For many people, the weekend is a time to relax after a long work week.
But instead of relaxing, dozens of Kirkland residents filled a room on the Google campus last Saturday to discuss issues of housing during a three-hour public workshop hosted by the Kirkland Housing Strategy Advisory Group.
During his welcoming remarks, Kirkland Deputy Mayor Jay Arnold noted the packed house and the fact that it was a Saturday morning.
“This is clearly an important issue to the City of Kirkland,” he said about housing.
Arthur Sullivan agreed.
“The fact that these people are (here on a weekend) says something about the topic,” he said.
Sullivan is a program manager for A Regional Coalition for Housing (ARCH), an inter-local agency that includes all Eastside cities and operates as an extension of the cities’ housing departments, and is working with the advisory group.
While the group unveiled the work it has done in the past eight months, the main purpose of the workshop was to get feedback from community members and incorporate those ideas into their recommendations to City Council.
“We’re here to listen,” said Sullivan.
Kirkland Mayor Amy Walen, who could not attend last weekend’s workshop due to illness, said the goal of the advisory group was to involve “representative stakeholders from throughout the community to help form recommendations for (the city’s) Housing Strategy Plan.”
“The purpose of our plan is to identify a wide variety of tasks that the city might undertake over time to implement current housing goals and policies,” she said.
The morning started with participants looking over display boards with information the advisory group has gathered so far. Once the formal programming began, people broke up into small groups for discussions on three specific topics: housing supply and diversity, affordable housing and neighborhood character. Participants had the opportunity to discuss two of the topics for about 45 minutes each.
In the housing supply and diversity discussions, people discussed different types of housing and what they thought would be appropriate in Kirkland. These types ranged from single family homes, to multi-family units, to dormitories.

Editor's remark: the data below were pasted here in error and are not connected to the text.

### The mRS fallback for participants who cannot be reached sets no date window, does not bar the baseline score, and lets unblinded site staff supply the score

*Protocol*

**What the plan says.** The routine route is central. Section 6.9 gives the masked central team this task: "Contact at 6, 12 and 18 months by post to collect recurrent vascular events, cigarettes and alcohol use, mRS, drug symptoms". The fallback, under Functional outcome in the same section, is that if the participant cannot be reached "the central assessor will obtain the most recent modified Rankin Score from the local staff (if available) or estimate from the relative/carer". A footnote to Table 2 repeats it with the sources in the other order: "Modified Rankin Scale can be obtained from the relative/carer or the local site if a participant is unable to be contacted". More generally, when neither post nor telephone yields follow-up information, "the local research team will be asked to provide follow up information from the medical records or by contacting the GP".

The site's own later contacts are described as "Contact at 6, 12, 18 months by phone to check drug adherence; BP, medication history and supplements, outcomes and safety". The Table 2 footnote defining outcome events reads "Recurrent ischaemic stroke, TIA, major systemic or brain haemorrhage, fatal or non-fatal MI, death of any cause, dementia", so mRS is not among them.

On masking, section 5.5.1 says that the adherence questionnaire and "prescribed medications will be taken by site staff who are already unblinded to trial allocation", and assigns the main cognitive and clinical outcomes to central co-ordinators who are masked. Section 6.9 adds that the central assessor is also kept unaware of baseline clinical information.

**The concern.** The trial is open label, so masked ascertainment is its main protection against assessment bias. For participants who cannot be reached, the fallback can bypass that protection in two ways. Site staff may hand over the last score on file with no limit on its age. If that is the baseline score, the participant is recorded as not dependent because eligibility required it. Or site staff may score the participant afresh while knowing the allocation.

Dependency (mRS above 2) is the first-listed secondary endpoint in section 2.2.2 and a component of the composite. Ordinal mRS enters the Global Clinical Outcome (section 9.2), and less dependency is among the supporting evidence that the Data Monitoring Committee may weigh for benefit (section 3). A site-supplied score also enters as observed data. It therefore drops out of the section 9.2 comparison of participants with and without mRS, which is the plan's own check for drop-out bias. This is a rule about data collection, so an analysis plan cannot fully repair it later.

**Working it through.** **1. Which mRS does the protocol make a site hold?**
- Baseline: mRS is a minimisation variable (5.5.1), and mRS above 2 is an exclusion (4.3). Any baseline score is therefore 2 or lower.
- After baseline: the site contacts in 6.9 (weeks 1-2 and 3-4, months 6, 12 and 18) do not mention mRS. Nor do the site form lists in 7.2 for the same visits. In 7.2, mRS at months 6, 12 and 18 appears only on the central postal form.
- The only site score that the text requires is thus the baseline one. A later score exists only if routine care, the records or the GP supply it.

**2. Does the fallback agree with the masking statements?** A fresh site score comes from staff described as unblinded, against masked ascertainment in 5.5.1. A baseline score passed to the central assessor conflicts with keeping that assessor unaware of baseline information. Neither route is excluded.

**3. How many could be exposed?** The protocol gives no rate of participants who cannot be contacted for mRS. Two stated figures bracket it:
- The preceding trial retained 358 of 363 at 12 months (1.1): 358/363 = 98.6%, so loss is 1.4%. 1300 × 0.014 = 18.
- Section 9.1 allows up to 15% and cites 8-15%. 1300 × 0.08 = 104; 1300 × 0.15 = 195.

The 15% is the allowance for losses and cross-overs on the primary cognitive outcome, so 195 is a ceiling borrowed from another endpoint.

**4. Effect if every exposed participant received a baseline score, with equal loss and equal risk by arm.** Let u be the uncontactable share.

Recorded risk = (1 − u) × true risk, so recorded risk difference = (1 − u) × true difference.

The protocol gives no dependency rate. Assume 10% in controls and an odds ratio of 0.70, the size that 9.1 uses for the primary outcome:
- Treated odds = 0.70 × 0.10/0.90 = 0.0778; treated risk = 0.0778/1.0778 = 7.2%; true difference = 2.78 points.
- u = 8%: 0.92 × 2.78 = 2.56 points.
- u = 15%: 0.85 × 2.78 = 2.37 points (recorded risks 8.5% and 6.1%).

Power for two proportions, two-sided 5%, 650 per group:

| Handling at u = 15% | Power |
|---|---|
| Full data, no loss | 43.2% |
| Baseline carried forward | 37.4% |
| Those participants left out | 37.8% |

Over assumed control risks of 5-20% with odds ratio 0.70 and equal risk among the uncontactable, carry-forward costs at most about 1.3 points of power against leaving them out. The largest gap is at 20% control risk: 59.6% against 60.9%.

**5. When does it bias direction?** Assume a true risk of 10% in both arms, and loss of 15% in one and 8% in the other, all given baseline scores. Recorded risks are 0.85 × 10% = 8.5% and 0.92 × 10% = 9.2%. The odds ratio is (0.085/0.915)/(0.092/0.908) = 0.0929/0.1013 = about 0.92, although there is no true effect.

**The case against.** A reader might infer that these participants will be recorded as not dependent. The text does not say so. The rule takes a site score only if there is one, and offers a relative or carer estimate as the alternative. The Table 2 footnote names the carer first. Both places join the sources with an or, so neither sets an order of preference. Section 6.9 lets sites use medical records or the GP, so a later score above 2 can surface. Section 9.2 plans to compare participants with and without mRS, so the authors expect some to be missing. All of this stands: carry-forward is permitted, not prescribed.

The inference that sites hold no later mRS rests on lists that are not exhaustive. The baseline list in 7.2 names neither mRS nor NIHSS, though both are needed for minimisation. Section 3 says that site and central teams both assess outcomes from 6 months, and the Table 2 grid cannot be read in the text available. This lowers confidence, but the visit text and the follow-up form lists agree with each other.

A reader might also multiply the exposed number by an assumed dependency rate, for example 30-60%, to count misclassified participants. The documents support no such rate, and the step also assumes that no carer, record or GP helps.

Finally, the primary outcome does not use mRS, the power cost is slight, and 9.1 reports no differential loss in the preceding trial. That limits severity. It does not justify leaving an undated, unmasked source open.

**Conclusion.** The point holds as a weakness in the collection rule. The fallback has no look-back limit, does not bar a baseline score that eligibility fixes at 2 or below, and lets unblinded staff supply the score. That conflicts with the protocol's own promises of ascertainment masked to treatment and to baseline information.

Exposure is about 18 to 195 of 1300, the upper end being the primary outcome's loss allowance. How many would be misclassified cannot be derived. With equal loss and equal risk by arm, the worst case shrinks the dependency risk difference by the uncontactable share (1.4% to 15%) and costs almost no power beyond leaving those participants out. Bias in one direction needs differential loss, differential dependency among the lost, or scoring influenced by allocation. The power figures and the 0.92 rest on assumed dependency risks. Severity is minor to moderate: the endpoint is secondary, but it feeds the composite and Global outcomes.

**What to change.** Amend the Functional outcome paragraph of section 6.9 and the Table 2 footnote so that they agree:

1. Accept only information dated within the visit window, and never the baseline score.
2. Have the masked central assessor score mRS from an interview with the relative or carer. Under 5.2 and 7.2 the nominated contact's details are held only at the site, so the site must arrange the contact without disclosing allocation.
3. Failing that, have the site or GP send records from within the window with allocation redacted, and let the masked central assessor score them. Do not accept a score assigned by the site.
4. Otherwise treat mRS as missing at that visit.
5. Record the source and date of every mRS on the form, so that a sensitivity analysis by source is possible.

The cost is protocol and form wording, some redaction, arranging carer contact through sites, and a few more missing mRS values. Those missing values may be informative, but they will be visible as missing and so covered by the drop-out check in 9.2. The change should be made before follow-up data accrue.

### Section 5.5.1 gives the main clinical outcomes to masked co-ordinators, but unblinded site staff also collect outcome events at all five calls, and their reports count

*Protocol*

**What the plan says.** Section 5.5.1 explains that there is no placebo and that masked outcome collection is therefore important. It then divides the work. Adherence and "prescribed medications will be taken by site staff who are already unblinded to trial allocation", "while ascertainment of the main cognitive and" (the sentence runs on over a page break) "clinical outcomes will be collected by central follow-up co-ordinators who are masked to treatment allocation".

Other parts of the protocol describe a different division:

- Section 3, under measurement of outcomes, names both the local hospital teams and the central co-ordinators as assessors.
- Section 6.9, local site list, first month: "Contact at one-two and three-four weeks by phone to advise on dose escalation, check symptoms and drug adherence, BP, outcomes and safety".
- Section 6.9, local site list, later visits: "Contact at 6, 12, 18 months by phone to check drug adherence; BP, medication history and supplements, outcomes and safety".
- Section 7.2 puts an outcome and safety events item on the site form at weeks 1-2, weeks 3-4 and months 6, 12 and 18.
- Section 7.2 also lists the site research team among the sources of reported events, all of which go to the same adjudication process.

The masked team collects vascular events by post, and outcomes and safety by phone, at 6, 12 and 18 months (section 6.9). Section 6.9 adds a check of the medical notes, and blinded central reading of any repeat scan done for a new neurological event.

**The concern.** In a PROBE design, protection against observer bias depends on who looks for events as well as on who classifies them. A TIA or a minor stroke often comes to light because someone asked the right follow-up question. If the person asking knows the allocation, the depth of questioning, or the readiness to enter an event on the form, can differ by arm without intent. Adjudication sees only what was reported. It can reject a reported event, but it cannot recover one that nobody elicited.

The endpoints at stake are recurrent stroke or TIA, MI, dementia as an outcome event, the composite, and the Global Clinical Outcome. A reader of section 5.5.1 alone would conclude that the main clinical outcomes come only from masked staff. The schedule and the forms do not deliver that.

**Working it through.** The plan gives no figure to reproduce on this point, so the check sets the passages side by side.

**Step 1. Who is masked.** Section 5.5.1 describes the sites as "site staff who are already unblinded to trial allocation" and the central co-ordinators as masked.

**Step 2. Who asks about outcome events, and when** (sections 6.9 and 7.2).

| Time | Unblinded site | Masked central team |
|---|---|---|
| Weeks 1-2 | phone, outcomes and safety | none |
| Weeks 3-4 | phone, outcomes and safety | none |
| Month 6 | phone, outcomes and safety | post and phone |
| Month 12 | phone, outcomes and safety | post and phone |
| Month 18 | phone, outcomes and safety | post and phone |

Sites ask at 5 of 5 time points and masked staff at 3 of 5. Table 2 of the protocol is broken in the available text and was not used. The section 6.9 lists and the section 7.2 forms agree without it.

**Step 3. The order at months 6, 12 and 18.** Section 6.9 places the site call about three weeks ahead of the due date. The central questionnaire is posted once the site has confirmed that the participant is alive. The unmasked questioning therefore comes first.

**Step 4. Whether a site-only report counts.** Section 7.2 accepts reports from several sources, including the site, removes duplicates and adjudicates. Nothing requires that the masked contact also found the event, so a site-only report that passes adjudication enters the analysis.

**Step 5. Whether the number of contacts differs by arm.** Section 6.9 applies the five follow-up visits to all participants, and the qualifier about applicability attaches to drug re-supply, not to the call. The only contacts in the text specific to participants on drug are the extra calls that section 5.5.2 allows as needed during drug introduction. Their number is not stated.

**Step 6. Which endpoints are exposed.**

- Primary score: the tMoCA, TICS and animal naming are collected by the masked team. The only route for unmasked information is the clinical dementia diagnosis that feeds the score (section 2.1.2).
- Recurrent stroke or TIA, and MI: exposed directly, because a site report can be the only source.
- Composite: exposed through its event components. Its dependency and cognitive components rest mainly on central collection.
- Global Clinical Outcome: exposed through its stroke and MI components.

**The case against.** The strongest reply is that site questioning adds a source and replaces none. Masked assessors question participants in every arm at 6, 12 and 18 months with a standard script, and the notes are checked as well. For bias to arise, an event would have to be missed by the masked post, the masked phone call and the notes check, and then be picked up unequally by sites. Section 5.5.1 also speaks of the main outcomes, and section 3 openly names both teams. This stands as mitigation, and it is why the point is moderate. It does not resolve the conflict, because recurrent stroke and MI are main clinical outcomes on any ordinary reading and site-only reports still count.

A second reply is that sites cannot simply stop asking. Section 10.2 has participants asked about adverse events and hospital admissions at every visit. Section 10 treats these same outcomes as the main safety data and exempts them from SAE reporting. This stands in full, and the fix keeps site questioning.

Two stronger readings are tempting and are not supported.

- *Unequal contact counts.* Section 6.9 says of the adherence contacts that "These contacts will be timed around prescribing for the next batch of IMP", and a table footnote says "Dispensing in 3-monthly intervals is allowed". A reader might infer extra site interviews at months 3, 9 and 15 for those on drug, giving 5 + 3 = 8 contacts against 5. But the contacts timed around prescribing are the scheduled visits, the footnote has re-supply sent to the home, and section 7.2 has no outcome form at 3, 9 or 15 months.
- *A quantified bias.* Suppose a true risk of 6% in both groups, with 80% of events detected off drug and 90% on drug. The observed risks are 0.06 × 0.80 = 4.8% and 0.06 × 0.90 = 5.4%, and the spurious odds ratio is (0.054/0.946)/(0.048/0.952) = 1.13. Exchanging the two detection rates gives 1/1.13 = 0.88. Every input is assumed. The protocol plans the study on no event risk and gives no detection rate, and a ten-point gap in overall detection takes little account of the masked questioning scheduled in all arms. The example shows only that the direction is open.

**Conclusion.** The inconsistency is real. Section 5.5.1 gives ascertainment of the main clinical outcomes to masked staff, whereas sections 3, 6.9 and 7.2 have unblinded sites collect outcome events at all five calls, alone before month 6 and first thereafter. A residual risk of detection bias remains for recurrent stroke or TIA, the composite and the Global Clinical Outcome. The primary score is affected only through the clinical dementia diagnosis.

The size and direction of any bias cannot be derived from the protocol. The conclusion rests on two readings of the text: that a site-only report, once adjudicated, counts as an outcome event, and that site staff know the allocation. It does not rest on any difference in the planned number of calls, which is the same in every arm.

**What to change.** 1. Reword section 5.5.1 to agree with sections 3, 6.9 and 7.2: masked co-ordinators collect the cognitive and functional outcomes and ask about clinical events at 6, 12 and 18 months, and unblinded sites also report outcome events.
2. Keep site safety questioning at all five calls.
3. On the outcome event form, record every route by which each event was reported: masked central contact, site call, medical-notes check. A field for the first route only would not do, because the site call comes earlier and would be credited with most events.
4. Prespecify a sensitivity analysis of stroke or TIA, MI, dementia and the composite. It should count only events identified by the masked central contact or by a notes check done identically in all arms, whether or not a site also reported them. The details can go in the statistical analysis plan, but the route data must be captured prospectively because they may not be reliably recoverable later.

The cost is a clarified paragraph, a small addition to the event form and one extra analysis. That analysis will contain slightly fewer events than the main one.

One participant noted that when discussing preserving a neighborhood’s character, people often get confused and think this means uniformity. He said preserving character does not mean only having one type of housing, such as single-family homes. To do this, he said, it would bring only one type of resident into the community. There is a difference between maintaining character and being identical, he said.
When discussing affordable housing, one of the concerns people brought up was the fact that they thought incentives and benefits of affordable housing should go more directly to local residents, not others such as out-0f-state developers.
This is an important issue to Walen.
“As a small business owner I know the barriers that keep my employees from living in Kirkland,” she said. “Other council members have similar insights. We want to see opportunities for everyone. As a council we want our community to be open, inclusive and welcoming to everyone.”
People also acknowledged that affordability can be dependent on construction costs.
During the discussion on neighborhood character, the idea of 10-minute neighborhoods was a conversation topic. Participants discussed what types of services and amenities they would like to have within 10-minute walking distance of where they live.
One woman shared that she takes transit everywhere and how that factors a lot into her choices. She added that she would like to see more “neighborliness” in the community as people don’t seem to know each other or what anyone else is doing.
“It’s really sad to me,” she said.
Another issue that was brought up during these discussions was that of safety and accessibility when it comes to a neighborhood’s walkability.
Prior to the workshop, Sullivan said some of the work the advisory has done includes an online survey that brought in more than 1,400 responses (more than any other online survey the city has done) and in-person focus groups.
He added that there is no hard timeline for when the group will report to council.